On stacked devices, the wfc-timeout and degr-wfc-timeout parameters in the configuration are usually ignored, and both timeouts are set to twice the connect-int timeout. The stacked-timeouts parameter tells DRBD to use the wfc-timeout and degr-wfc-timeout parameters as defined in the configuration, even on stacked devices. Only use this parameter if the peer of the stacked resource is usually not available, or will not become primary. Incorrect use of this parameter can lead to unexpected split-brain scenarios.


This parameter causes DRBD to continue waiting in the init script even when a split-brain situation has been detected, and the nodes therefore refuse to connect to each other.

wfc-timeout timeout

Define how long the init script waits until all peers are connected. This can be useful in combination with a cluster manager which cannot manage DRBD resources: when the cluster manager starts, the DRBD resources will already be up and running. With a more capable cluster manager such as Pacemaker, it makes more sense to let the cluster manager control DRBD resources. The timeout is specified in seconds. The default value is 0, which stands for an infinite timeout. Also see the degr-wfc-timeout parameter.

Section volume Parameters

device /dev/drbdminor-number

Define the device name and minor number of a replicated block device. This is the device that applications are supposed to access; in most cases, the device is not used directly, but as a file system. This parameter is required and the standard device naming convention is assumed.

In addition to this device, udev will create /dev/drbd/by-res/resource/volume and /dev/drbd/by-disk/lower-level-device symlinks to the device.

disk {[disk] | none}

Define the lower-level block device that DRBD will use for storing the actual data. While the replicated drbd device is configured, the lower-level device must not be used directly. Even read-only access with tools like dumpe2fs(8) and similar is not allowed. The keyword none specifies that no lower-level block device is configured; this also overrides inheritance of the lower-level device.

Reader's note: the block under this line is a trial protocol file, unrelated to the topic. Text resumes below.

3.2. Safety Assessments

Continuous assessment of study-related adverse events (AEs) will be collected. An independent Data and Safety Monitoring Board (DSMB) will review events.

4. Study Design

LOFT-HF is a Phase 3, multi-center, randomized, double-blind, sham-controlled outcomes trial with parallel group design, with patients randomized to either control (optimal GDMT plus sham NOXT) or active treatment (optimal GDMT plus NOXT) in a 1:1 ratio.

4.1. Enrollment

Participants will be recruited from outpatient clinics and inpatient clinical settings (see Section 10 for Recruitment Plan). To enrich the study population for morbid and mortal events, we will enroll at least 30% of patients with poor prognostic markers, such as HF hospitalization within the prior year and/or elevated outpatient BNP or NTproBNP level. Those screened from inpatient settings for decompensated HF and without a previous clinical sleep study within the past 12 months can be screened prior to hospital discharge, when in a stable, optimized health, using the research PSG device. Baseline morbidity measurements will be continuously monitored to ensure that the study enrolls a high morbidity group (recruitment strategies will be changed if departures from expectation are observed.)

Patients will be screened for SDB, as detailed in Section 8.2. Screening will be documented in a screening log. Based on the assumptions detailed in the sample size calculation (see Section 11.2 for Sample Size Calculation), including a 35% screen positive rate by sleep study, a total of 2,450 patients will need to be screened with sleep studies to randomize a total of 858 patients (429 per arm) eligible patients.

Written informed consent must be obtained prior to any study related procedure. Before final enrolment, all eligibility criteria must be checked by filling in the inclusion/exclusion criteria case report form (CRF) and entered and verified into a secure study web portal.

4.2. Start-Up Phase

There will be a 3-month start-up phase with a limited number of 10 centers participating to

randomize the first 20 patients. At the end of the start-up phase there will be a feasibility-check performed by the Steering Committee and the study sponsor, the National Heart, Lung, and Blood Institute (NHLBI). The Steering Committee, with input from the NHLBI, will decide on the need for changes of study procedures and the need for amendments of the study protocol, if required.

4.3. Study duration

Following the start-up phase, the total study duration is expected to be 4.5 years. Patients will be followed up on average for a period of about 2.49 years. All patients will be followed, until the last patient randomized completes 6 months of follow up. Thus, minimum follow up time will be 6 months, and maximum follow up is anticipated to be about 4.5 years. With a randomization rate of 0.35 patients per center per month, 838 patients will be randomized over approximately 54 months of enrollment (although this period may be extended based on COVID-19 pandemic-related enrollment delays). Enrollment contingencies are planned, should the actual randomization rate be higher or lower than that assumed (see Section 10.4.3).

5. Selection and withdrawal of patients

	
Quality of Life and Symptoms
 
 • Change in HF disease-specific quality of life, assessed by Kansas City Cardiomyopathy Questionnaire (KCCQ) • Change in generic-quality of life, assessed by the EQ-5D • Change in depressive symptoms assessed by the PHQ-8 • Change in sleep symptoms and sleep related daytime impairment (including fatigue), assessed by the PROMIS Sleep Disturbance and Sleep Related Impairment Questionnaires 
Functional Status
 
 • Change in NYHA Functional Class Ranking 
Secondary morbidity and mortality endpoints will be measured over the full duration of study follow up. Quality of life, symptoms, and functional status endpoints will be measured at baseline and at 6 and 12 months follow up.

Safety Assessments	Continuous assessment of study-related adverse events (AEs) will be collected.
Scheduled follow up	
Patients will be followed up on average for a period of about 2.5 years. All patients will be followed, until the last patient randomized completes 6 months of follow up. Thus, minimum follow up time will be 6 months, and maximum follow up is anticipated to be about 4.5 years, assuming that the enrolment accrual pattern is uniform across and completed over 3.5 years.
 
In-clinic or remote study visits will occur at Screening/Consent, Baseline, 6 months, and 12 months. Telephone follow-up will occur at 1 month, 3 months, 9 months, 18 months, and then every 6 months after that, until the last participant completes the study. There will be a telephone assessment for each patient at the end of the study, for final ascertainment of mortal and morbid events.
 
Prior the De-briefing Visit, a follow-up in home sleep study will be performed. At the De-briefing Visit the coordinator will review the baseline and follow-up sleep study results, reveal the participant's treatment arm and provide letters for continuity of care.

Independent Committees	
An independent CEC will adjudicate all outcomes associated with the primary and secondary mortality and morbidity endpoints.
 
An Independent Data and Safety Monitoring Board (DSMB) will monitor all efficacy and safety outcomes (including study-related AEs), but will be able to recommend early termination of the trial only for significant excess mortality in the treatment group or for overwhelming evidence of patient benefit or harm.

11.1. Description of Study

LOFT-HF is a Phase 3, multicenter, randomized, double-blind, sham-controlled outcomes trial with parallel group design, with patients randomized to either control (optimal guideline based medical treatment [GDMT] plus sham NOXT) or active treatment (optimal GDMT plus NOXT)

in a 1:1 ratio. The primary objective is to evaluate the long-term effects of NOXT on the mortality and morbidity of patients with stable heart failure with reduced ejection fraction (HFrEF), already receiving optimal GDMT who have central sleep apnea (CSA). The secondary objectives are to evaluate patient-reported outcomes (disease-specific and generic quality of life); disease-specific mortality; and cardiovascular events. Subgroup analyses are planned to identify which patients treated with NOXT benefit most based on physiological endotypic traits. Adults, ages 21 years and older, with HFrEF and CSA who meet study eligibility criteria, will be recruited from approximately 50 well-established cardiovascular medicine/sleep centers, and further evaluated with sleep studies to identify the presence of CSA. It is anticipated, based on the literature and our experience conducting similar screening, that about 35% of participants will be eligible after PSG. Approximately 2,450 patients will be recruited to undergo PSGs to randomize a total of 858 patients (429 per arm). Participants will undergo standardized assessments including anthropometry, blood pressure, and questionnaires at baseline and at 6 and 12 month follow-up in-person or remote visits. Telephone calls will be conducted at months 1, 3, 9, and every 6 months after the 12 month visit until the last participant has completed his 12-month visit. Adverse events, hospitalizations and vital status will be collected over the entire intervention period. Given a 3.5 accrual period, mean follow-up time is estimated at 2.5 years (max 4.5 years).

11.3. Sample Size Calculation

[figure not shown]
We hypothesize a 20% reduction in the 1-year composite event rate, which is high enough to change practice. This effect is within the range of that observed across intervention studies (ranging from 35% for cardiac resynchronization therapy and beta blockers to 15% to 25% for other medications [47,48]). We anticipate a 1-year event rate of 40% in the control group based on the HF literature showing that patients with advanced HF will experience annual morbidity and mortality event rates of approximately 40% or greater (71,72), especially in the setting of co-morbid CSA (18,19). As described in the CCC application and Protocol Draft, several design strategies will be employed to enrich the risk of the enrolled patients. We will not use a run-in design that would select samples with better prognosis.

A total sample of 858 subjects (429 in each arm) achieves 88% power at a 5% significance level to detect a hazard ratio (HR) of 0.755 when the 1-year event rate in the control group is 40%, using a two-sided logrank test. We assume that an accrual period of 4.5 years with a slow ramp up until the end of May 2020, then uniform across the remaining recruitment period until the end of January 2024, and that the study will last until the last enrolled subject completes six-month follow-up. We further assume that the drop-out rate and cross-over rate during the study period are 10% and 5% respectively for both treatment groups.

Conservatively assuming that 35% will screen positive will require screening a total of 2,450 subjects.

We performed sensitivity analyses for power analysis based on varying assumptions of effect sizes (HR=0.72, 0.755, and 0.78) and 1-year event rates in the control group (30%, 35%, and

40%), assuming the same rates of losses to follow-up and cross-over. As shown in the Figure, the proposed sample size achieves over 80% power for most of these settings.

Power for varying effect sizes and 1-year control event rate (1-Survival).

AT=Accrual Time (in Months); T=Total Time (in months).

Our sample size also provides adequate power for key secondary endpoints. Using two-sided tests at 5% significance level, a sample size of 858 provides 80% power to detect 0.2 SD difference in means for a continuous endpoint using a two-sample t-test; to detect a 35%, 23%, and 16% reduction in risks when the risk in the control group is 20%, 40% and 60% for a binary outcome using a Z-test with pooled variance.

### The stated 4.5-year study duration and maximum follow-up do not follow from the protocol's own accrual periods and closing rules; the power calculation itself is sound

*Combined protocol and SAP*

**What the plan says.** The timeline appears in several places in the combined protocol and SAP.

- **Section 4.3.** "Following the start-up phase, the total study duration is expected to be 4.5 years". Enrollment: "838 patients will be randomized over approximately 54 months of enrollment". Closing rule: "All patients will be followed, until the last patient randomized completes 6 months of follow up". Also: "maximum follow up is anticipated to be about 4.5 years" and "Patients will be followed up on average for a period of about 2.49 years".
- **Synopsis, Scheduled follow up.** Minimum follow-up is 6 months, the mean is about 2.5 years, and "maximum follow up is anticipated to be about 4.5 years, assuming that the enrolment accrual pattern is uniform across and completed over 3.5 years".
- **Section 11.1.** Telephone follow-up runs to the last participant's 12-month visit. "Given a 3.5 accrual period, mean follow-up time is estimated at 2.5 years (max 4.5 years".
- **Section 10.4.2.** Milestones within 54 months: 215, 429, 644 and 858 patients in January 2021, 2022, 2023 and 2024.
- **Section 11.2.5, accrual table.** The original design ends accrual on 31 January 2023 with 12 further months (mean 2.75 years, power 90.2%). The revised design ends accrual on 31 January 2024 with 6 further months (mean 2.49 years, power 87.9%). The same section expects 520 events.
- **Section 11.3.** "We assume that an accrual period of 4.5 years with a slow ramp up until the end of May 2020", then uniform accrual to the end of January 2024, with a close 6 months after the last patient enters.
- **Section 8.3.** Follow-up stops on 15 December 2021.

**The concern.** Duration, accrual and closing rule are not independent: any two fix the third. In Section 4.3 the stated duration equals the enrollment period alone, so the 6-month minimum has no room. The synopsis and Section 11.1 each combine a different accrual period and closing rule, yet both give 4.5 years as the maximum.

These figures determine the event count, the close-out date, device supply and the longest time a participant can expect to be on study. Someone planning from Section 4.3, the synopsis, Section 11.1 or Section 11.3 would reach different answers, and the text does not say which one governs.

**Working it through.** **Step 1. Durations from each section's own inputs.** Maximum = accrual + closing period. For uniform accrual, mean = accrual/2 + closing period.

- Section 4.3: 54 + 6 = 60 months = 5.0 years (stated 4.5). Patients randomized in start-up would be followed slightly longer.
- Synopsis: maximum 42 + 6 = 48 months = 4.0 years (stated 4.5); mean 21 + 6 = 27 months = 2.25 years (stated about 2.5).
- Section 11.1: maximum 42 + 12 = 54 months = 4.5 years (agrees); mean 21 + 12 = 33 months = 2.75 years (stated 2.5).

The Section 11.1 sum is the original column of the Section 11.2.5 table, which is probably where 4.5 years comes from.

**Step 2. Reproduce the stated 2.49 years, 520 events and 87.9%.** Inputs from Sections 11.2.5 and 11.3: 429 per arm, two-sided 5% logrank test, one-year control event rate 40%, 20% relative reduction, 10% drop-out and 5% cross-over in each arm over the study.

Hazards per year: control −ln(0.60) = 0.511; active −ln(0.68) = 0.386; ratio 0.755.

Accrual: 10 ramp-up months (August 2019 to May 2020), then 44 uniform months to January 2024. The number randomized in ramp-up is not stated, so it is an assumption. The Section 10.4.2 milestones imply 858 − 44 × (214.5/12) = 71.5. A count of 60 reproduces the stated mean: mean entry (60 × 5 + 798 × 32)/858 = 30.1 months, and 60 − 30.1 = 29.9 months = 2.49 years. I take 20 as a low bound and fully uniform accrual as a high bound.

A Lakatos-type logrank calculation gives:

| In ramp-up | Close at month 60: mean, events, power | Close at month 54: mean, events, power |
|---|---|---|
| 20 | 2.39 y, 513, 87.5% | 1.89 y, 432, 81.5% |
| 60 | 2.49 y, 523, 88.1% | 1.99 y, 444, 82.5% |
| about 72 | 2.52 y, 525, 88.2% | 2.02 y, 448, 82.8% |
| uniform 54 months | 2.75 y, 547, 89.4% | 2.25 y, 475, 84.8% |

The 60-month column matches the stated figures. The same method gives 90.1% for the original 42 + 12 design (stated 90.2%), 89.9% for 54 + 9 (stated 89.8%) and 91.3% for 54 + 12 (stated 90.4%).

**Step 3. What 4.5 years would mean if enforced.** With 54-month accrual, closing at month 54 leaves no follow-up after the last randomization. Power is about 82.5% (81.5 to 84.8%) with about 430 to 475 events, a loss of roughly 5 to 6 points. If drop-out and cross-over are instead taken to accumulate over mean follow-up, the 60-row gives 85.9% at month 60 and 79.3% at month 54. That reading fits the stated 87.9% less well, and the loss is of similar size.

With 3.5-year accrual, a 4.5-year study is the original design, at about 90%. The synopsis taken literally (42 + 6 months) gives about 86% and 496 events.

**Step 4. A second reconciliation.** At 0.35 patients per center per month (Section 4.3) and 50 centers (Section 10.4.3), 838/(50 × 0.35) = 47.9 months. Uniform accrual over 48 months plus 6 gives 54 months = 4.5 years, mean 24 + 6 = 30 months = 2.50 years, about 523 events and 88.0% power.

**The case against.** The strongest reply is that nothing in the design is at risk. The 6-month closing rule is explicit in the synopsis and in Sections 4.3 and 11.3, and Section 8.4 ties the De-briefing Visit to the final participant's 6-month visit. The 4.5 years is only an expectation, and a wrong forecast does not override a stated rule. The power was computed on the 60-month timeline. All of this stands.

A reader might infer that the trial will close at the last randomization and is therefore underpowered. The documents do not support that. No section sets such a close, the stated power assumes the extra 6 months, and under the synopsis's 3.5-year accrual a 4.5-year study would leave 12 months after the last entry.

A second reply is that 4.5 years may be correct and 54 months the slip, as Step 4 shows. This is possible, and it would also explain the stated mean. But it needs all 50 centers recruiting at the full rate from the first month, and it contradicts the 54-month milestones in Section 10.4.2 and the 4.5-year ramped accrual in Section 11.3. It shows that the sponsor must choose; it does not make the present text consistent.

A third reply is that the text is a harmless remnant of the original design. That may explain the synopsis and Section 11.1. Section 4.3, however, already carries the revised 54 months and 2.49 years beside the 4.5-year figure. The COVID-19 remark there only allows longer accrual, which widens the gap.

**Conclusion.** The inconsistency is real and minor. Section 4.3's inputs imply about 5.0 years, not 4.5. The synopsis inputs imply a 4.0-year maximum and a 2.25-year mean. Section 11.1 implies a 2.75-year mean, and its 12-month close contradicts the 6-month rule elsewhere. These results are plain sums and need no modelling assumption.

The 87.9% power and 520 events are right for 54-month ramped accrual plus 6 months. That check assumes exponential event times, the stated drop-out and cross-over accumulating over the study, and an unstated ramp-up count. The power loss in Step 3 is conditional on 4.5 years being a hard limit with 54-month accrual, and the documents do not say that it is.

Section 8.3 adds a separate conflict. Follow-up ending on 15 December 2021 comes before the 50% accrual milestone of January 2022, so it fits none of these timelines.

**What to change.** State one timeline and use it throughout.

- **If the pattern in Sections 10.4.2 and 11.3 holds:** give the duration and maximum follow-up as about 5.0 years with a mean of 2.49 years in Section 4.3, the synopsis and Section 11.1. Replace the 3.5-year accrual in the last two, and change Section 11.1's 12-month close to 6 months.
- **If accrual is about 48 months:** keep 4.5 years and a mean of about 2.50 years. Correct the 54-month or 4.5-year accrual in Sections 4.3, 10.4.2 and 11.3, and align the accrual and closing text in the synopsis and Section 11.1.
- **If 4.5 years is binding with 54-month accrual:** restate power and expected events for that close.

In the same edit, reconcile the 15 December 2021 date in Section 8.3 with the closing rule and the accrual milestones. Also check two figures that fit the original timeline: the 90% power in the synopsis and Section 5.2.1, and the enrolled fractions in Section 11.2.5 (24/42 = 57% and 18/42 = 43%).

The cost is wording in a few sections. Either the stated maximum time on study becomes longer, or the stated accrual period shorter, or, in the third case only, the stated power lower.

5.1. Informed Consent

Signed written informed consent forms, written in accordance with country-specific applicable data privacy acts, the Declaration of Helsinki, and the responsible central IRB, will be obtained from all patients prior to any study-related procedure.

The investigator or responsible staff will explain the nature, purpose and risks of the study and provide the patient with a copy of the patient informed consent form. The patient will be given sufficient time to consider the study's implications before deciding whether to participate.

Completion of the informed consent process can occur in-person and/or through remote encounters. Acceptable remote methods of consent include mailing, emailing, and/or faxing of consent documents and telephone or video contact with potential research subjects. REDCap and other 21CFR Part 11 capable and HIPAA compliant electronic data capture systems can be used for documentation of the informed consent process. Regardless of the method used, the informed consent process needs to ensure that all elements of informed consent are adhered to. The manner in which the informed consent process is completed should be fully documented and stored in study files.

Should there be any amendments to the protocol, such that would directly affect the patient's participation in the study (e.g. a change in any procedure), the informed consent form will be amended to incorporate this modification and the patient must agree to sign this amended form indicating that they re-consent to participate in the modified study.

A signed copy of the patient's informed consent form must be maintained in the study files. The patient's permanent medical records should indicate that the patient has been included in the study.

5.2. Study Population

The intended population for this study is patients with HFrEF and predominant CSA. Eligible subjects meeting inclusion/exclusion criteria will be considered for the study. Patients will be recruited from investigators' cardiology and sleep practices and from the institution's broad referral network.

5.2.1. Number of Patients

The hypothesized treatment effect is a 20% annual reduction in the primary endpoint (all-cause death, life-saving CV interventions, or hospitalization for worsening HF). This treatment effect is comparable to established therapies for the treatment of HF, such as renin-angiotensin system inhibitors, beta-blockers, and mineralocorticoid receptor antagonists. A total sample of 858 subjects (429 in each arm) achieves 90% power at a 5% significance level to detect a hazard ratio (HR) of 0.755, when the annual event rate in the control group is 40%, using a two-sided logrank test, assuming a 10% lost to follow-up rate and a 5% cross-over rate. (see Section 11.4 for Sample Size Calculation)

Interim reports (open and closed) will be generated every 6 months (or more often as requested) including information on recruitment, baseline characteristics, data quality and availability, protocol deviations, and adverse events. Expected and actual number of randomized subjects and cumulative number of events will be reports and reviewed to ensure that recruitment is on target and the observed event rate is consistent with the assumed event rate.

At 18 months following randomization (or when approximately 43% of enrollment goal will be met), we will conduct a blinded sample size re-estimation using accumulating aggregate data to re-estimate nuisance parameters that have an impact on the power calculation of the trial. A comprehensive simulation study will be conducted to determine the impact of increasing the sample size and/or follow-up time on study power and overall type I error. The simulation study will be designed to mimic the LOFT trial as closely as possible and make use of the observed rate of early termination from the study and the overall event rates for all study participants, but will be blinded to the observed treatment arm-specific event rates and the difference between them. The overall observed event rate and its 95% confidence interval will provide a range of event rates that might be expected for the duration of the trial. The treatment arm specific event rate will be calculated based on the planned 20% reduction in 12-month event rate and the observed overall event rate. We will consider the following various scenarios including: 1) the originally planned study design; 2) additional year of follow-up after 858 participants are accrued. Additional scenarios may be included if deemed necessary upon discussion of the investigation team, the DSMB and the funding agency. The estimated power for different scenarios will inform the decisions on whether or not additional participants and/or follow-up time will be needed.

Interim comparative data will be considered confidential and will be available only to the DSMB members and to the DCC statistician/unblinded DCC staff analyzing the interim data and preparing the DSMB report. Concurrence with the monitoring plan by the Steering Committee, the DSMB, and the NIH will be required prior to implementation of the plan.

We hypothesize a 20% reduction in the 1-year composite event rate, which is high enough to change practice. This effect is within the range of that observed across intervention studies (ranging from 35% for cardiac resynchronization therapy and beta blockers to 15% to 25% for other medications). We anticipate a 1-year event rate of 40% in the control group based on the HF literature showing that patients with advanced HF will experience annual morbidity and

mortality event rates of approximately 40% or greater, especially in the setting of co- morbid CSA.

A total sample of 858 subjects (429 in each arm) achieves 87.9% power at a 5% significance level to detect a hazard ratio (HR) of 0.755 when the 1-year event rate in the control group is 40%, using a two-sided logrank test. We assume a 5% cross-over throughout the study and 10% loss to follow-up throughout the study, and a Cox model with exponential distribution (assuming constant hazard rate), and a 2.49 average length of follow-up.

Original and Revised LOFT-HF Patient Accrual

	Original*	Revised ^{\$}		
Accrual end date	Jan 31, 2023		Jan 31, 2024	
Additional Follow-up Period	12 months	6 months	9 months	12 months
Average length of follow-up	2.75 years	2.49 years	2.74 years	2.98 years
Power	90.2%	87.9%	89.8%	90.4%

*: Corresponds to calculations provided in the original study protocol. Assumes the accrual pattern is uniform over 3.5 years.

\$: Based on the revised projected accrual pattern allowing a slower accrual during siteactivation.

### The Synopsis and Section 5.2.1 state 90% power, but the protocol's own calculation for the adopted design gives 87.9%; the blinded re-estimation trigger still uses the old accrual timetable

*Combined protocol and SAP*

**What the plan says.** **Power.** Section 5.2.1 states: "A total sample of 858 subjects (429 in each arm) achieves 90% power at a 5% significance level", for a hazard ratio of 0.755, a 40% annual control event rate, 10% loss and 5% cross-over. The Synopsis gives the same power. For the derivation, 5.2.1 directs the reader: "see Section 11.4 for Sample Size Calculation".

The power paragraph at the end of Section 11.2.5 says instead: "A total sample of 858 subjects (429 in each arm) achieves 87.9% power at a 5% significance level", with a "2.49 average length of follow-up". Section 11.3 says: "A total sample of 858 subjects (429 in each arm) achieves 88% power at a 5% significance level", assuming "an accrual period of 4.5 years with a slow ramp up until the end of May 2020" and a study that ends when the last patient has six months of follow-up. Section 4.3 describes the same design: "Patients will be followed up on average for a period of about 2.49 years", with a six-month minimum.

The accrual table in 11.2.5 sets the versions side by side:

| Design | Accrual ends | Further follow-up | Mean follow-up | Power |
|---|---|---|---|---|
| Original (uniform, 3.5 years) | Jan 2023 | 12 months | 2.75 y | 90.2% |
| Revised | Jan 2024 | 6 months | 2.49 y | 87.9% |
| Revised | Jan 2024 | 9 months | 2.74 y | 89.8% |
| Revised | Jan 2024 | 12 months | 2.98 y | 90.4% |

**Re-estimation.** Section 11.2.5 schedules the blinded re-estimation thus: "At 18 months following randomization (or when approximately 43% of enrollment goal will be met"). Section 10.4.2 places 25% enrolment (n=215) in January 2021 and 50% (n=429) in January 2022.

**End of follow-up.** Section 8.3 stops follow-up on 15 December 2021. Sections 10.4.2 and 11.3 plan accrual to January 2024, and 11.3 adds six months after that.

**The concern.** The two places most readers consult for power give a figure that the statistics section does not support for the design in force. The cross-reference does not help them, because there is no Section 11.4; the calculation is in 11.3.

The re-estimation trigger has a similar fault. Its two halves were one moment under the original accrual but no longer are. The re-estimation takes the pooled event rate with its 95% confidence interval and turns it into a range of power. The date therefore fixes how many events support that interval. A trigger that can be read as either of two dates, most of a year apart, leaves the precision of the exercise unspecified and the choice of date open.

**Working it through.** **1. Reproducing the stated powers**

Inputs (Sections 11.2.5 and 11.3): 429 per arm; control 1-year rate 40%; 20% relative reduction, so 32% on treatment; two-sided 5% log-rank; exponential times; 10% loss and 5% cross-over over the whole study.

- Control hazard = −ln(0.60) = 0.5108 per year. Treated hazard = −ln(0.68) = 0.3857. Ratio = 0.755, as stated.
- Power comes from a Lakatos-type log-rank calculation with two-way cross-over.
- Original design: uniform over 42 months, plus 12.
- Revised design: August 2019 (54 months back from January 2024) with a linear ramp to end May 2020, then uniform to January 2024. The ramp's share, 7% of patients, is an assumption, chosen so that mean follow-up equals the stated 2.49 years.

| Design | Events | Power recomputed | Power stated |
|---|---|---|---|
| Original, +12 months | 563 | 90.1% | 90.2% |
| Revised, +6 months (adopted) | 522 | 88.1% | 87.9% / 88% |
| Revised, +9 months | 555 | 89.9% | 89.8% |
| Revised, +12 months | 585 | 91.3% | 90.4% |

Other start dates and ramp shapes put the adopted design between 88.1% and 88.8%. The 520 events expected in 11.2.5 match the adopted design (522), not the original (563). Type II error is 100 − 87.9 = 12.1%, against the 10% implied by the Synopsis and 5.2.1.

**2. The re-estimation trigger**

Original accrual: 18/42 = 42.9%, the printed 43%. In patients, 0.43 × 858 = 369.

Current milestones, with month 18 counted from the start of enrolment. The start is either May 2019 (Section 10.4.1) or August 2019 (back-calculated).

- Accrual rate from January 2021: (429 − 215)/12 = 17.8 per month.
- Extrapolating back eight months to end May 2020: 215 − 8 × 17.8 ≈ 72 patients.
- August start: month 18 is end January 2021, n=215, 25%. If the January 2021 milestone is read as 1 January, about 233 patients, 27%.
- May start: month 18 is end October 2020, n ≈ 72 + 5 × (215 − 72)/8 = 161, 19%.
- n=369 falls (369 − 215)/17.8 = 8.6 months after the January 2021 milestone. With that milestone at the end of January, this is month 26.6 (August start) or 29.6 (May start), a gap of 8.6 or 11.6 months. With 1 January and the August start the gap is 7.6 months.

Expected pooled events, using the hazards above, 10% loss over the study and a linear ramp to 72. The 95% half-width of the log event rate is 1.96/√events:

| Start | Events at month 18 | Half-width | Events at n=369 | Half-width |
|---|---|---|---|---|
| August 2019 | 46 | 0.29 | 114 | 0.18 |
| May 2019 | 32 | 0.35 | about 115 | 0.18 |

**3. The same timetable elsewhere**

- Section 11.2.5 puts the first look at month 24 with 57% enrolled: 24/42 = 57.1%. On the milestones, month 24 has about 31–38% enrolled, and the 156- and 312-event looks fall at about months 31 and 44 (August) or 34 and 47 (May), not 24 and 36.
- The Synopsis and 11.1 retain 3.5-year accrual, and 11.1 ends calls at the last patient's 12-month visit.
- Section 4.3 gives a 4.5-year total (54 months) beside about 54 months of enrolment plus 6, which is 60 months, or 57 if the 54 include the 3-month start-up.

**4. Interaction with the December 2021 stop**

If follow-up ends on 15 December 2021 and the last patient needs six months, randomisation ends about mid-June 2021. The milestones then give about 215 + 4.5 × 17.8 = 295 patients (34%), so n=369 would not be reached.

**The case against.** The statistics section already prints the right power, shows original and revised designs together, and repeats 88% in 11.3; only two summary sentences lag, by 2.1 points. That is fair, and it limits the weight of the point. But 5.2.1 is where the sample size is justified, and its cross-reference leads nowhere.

meta-disk internal,

meta-disk device,

meta-disk device [index]

Define where the metadata of a replicated block device resides: it can be internal, meaning that the lower-level device contains both the data and the metadata, or on a separate device.

When the index form of this parameter is used, multiple replicated devices can share the same metadata device, each using a separate index. Each index occupies 128 MiB of data, which corresponds to a replicated device size of at most 4 TiB with two cluster nodes. We recommend not to share metadata devices anymore, and to instead use the lvm volume manager for creating metadata devices as needed.

When the index form of this parameter is not used, the size of the lower-level device determines the size of the metadata. The size needed is 36 KiB + (size of lower-level device) / 32K * (number of nodes - 1). If the metadata device is bigger than that, the extra space is not used.

This parameter is required if a disk other than none is specified, and ignored if disk is set to none. A meta-disk parameter without a disk parameter is not allowed.


DRBD supports two different mechanisms for data integrity checking: first, the data-integrity-alg network parameter allows to add a checksum to the data sent over the network. Second, the online verification mechanism (drbdadm verify and the verify-alg parameter) allows to check for differences in the on-disk data.

Both mechanisms can produce false positives if the data is modified during I/O (i.e., while it is being sent over the network or written to disk). This does not always indicate a problem: for example, some file systems and applications do modify data under I/O for certain operations. Swap space can also undergo changes while under I/O.

Network data integrity checking tries to identify data modification during I/O by verifying the checksums on the sender side after sending the data. If it detects a mismatch, it logs an error. The receiver also logs an error when it detects a mismatch. Thus, an error logged only on the receiver side indicates an error on the network, and an error logged on both sides indicates data modification under I/O.

The most recent example of systematic data corruption was identified as a bug in the TCP offloading engine and driver of a certain type of GBit NIC in 2007: the data corruption happened on the DMA transfer from core memory to the card. Because the TCP checksum were calculated on the card, the TCP/IP protocol checksums did not reveal this problem.


This document was revised for version 9.0.0 of the DRBD distribution.


Written by Philipp Reisner <[email protected]> and Lars Ellenberg <[email protected]>.


Report bugs to <[email protected]>.


Copyright 2001-2012 LINBIT Information Technologies, Philipp Reisner, Lars Ellenberg. This is free software; see the source for copying conditions. There is NO warranty; not even for MERCHANTABILITY or FITNESS FOR A PARTICULAR PURPOSE.